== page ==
Located smack dab in the middle of two rival gang territories, SJHA has an astonishingly low suspension rate (0.2 percent last year), and virtually all students (more than 93 percent) and parents (95 percent) report their school is safe. Both of these schools nurture students while also pushing them to excel academically.
At the conference, I heard a roomful of SJHA graduates who are now attending UCLA tell their stories. One shared, "I have all these teachers who have not given up on me. How can I give up on myself?" And another said, "I am most grateful for our teachers and administrators—all have helped me become a leader."
Because of the role teachers play as leaders in TPS, they are able to teach their students by example and to make a powerful, long lasting impact.
My colleague Lori Nazareno, who co-created a TPS in Denver eight years ago, has taught me much about teacher leadership. In a recent reflection, Lori wrote:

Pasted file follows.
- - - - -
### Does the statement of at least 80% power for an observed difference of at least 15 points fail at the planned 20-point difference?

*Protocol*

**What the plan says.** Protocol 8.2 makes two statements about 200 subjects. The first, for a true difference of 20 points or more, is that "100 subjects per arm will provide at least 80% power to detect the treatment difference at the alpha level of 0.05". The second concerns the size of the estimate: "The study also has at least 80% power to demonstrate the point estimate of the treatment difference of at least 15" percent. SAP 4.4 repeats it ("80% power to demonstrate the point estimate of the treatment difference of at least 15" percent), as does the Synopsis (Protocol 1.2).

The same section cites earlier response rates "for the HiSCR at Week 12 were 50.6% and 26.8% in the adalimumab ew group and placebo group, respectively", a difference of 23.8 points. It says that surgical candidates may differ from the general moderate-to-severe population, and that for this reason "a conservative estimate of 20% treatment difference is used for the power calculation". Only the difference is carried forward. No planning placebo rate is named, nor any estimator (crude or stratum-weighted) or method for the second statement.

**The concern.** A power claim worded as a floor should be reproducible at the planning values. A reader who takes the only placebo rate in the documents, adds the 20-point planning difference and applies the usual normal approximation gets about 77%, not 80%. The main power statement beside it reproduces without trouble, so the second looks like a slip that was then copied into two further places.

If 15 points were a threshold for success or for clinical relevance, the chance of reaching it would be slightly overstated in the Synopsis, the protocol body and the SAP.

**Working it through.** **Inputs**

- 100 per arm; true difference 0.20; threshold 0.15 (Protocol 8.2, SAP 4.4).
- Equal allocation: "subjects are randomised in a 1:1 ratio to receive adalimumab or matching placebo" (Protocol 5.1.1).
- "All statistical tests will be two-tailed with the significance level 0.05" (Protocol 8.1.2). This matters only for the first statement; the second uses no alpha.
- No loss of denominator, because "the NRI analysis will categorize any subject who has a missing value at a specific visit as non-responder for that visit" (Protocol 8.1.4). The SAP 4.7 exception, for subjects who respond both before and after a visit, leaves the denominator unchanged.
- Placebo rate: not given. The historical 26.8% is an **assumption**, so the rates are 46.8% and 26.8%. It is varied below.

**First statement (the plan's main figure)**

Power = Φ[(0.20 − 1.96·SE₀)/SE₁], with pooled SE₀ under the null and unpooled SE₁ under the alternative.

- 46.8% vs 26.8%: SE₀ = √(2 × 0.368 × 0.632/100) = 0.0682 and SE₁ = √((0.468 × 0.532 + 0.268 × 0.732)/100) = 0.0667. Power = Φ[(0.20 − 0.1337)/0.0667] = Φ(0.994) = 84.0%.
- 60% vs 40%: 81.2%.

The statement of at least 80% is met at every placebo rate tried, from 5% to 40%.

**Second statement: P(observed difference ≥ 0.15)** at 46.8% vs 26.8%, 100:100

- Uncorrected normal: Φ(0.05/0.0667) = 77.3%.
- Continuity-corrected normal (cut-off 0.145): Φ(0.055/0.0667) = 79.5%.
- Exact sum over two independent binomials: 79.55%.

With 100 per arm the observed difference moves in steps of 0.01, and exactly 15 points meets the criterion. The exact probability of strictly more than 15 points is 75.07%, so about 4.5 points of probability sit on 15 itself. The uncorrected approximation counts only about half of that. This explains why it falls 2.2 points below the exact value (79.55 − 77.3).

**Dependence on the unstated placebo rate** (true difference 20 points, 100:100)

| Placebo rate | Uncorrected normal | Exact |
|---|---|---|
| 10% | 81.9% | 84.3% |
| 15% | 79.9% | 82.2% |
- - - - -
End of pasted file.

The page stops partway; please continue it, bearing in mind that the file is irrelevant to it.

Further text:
Teacher-powered innovations allow students to see just that—significant adults modeling the types of skills and dispositions that students need to develop. When teachers experience conditions that allow them to problem solve, question the status quo, and develop solutions to their own challenges, they create these conditions for the students they serve.
Now these are schools worth choosing—and all students should have the choice to be a part of them. Parents and students have choice in the TPS environment, and so do their teachers. In choosing Teacher-Powered Schools, we as a society put the public good back in public education.